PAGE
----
The strange (because of its semantics) Spanish verb chapuzar means, in the definition of the DRAE, ‘Meter a alguien de cabeza en el agua,’ which is to say ‘To put someone head-down into the water.’ Definitely not helpful to breathing, right? Why a language needs a verb like that isn’t obvious, nor, due to phonetic changes, is it obvious where the verb came from. The modern form of the word goes back to the end of the 1500s, but in the 1200s the verb was zapuzar and before that sopozar, in which we can finally begin to recognize the elements of the compound. The so- developed from Latin sub ‘under,’ and the second element is the same as in pozo ‘a well,’ so the notion was ‘[to put someone] under [the water in] a well.’

And what about the ‘head first’ part of the modern meaning? Joan Corominas gives the answer to that when he explains the change in the second vowel that took place on the way from sopozar to zapuzar. It seems there was influence from the similar-sounding and -meaning verb capuzar that had arisen from Latin caput ‘head.’ In essence, the two verbs merged—dare we say got submerged?—and chapuzar was the eventual result.

Although probably no connection to English comes to mind (other than the many words with sub- as a prefix), there is one. Spanish pozo developed from Latin puteus ‘a water well,’ which ultimately surfaced in the Old English borrowing pytt, the source of the modern noun pit whose fundamental meaning is ‘a cavity in the ground.’ That’s a different word from the pit that’s ‘the kernel in a fruit,’ but the same pit that as a verb means ‘to set in opposition,’ as when one candidate for political office is pitted against another. The semantic connection is via the type of pit that people have traditionally made in the ground for the purpose of staging combats, as for instance roosters in a cockpit. By another transference, the fact that a cockpit is a small, enclosed space led to the now-primary sense of the word: ‘the compartment in which the pilot of an airplane sits.’

© 2015 Steven Schwartzman


16 Comments (+add yours?)

  1. Jim in IA
    Oct 12, 2015 @ 09:00:45

    I knew a guy in college from a pit.,_Illinois


  2. etymologist
    Oct 12, 2015 @ 10:40:31

    I wonder . . . might this word have been used to describe the Inquisition’s equivalent of “water-boarding” of suspected infidels?


  3. Maria F.
    Oct 12, 2015 @ 17:47:11

    Steve, I had no idea that “cockpit” is “the compartment in which the pilot of an airplane sits.” It’s also the arena for cockfights (I wrote about these in my blog).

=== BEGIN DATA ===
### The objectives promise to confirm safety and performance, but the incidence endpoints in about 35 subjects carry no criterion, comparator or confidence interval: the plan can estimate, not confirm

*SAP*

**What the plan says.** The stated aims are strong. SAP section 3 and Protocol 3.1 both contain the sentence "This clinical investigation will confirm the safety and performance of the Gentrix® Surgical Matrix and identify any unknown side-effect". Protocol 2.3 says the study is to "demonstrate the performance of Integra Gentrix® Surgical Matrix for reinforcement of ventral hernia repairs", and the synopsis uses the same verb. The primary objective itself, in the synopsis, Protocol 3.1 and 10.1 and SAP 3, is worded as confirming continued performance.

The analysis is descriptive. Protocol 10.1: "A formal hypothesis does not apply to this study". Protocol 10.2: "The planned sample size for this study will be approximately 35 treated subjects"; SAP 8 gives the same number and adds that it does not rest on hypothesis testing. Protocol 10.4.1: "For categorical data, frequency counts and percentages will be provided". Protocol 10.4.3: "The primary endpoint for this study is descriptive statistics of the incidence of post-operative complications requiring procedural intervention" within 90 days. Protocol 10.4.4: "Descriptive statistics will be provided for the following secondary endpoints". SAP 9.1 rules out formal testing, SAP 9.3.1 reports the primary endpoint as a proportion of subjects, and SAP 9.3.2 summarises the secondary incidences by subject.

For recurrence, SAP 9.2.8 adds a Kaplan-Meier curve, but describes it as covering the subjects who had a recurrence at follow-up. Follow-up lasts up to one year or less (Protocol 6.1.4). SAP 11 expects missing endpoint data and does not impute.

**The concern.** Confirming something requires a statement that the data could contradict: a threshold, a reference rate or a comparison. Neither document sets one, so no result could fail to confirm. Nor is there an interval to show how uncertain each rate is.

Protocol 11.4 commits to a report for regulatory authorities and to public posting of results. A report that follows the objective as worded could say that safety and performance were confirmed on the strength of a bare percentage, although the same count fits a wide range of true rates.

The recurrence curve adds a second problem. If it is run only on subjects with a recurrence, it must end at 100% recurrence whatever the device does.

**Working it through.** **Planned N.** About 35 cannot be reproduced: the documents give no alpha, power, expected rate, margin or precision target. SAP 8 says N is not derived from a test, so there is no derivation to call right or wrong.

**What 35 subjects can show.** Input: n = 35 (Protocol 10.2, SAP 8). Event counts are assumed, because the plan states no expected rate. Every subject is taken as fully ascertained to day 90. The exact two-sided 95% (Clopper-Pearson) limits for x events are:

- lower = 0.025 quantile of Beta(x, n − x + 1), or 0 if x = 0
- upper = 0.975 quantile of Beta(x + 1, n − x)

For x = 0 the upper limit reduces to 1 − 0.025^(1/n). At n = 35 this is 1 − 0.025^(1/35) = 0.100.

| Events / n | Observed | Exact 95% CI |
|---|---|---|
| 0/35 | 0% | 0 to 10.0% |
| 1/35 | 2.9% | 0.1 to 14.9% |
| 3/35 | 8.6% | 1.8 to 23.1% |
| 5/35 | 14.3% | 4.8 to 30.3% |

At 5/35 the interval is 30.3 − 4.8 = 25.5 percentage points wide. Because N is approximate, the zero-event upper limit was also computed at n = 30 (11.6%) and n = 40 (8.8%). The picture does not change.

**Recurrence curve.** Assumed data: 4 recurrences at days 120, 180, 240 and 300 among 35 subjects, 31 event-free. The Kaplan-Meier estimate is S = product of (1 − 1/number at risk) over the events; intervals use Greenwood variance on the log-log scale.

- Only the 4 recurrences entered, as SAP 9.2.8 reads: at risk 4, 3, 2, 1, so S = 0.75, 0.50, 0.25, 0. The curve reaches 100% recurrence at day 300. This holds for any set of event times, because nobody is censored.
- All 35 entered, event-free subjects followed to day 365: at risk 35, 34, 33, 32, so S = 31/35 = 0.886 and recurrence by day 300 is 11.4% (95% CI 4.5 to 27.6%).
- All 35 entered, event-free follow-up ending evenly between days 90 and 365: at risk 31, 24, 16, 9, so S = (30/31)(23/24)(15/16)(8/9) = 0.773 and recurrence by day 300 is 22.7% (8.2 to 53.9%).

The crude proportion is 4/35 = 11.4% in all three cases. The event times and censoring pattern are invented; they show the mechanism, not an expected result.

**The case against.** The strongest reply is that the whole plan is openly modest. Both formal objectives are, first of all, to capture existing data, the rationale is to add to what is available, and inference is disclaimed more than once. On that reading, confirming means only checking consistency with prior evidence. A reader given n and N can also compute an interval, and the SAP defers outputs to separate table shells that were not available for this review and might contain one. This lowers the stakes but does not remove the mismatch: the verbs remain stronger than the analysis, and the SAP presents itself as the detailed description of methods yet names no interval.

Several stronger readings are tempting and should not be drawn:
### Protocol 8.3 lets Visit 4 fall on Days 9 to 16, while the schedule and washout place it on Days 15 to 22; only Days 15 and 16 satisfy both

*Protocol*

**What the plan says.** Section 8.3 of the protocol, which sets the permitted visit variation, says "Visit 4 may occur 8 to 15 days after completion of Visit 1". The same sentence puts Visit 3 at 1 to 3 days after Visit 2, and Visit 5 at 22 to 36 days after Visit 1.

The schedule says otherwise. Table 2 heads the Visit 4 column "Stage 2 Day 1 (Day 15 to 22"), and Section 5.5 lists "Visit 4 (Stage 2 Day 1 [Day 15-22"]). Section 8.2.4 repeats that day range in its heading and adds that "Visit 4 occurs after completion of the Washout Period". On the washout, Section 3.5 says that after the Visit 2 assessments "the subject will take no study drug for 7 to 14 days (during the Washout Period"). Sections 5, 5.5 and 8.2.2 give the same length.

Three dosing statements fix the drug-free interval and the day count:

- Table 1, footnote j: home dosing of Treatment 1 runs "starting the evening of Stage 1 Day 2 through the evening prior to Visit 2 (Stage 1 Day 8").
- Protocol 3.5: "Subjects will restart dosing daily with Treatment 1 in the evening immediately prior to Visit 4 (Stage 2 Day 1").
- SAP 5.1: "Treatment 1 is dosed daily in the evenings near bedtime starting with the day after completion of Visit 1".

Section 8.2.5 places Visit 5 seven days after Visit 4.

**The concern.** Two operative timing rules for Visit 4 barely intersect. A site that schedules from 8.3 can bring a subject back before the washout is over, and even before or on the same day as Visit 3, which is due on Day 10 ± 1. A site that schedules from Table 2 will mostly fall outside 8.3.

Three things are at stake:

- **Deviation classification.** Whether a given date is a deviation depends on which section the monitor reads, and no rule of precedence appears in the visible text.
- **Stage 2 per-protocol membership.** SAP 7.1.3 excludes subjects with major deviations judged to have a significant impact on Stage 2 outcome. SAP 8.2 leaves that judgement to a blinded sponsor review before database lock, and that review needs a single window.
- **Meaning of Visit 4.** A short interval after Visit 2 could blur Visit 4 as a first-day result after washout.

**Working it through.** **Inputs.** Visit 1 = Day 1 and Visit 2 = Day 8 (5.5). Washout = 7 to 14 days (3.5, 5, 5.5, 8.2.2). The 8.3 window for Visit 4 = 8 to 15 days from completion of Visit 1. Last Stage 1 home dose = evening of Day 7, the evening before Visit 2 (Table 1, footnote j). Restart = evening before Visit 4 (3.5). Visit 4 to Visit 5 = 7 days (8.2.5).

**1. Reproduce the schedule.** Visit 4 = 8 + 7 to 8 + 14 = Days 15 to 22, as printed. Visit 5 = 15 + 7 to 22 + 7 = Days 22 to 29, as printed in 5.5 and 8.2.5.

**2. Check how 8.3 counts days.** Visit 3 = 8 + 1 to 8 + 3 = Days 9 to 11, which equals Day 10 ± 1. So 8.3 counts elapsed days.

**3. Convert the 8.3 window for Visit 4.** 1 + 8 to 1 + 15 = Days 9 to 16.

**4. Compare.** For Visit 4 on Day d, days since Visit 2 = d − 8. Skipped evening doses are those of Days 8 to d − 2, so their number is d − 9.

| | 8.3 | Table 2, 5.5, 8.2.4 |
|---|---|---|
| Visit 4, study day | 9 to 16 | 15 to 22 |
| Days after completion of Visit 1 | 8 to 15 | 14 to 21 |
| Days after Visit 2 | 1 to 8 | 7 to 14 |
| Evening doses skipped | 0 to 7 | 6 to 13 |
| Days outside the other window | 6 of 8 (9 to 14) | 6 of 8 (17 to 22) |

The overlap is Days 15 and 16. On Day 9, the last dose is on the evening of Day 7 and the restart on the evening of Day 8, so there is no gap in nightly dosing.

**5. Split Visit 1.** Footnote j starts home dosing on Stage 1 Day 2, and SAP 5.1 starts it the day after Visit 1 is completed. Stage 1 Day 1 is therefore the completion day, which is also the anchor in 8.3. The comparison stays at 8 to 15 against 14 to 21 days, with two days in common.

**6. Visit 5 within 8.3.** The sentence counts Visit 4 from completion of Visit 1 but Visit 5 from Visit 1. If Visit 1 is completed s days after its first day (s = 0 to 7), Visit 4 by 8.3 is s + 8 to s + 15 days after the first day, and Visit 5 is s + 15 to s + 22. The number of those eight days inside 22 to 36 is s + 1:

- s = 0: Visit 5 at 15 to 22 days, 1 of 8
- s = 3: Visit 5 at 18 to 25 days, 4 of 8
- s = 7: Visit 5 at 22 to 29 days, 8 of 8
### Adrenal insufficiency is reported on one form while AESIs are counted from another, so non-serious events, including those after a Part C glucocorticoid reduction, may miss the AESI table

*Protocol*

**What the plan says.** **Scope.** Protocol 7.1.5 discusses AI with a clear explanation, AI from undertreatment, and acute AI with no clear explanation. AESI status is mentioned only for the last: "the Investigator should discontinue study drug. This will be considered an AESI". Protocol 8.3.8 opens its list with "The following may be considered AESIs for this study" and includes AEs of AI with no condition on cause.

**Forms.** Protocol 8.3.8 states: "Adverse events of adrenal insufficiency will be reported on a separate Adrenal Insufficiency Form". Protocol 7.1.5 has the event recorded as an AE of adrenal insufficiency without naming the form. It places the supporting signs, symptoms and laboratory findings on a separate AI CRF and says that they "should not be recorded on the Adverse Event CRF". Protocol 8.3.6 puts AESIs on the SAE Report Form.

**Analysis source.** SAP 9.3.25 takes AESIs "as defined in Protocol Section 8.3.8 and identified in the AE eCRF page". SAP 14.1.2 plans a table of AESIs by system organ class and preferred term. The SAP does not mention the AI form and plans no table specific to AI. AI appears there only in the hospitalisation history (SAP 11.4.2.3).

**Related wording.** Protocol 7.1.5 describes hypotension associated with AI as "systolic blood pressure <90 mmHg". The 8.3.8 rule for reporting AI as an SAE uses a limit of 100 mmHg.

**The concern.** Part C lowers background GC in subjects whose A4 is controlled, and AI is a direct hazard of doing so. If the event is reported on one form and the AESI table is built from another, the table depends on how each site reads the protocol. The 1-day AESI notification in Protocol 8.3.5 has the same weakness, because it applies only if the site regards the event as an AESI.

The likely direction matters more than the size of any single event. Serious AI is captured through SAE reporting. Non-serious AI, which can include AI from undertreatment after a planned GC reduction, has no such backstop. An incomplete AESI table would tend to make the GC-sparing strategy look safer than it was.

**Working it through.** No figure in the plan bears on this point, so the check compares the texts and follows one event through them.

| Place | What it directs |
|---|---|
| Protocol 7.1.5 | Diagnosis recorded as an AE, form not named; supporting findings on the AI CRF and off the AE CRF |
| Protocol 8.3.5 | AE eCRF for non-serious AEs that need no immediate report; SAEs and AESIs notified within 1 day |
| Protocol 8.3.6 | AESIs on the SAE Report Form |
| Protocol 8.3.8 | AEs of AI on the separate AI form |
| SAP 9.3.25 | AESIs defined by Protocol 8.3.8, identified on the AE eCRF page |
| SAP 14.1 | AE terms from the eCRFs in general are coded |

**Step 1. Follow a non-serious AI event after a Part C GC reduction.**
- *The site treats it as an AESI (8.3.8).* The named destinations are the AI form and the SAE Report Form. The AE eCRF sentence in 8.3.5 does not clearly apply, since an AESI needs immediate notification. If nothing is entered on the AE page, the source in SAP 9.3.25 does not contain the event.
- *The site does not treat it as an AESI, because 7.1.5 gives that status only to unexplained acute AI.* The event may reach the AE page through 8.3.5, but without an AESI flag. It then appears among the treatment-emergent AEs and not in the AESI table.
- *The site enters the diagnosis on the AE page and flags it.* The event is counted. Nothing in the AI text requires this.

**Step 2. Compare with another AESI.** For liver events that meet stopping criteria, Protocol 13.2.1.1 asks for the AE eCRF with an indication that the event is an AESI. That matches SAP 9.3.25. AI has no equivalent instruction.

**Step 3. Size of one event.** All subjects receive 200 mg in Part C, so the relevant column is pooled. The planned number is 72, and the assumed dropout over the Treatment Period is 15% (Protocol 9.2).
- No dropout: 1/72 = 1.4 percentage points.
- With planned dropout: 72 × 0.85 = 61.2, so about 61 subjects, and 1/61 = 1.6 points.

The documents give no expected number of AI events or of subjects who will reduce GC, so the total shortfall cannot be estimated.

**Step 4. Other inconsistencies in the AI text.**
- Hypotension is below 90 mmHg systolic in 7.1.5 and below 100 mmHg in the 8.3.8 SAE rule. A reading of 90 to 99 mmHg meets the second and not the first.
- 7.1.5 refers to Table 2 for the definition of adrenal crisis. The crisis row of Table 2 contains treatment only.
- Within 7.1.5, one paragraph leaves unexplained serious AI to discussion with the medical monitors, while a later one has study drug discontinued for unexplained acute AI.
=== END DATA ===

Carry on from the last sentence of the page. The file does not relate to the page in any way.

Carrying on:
• Steve Schwartzman
      Oct 12, 2015 @ 18:00:11

      The original sense of cockpit was ‘an arena for cockfights,’ but the sense got extended to ‘the compartment in which the pilot of an airplane sits.’ That’s the most common meaning now because not a lot of cockfights take place anymore in the English-speaking world.


  4. shoreacres
    Oct 15, 2015 @ 19:34:12

    There are sailboat cockpits, too. In fact, sailboats can have a center cockpit, or an aft cockpit. There are businesses devoted to providing cockpit safety items, cockpit cushions, cockpit sunscreens, and cockpit tables — one of which is in the process of being varnished by yours truly.

    As soon as I saw caput, I thought of “kaput.” The relationship may not be there, etymologically, but there’s no question that someone who’s been decapitated is kaput.

    Speaking of being head-down in the water, is it right that the Spanish word patito translates as duckling? I’ve checked several sources, and it looks like it is.

    On an unrelated note, I’ve come across several articles about filibusters during the time when Texas was part of Mexico. I was surprised to read that filibuster is a Spanish word meaning freebooter, or pirate. Is that so? Some articles, like the one I linked, note the change in meaning to legislative delaying tactic, but don’t give any explanation.


    • Steve Schwartzman
      Oct 16, 2015 @ 20:10:38

      Thanks for adding information about the nautical cockpit, which I assume preceded the aeronautical one (ships being older than planes).

      The things you’ve read about filibuster are true:

      I assume the second part of the Dutch compound finds its echo in the English word booty ‘plunder,’ which the American Heritage Dictionary says probably comes from a Low German source (Low German is close to Dutch).

      There may be a connection between Latin caput and German kaputt, but the connection would require a couple of maybes to be true.


  5. kathryningrid
    Oct 18, 2015 @ 21:49:56

    This evokes in my mind’s eye an image of a diver rising up from the depths into a protected bubble of air, perhaps as though under an overturned boat. I suppose that’s not so far away from the idea of a pilot in a cockpit….


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©2011–2016 Steven Schwartzman
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